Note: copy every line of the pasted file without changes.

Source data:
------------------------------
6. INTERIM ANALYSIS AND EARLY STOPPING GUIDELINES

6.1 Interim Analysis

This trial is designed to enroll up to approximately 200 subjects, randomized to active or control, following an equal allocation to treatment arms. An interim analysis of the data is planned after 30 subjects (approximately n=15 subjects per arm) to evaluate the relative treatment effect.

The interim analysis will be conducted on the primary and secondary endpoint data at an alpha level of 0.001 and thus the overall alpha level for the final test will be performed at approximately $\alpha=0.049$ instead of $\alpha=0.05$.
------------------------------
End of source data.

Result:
6. INTERIM ANALYSIS AND EARLY STOPPING GUIDELINES

6.1 Interim Analysis

This trial is designed to enroll up to approximately 200 subjects, randomized to active or control, following an equal allocation to treatment arms. An interim analysis of the data is planned after 30 subjects (approximately n=15 subjects per arm) to evaluate the relative treatment effect.

The interim analysis will be conducted on the primary and secondary endpoint data at an alpha level of 0.001 and thus the overall alpha level for the final test will be performed at approximately $\alpha=0.049$ instead of $\alpha=0.05$.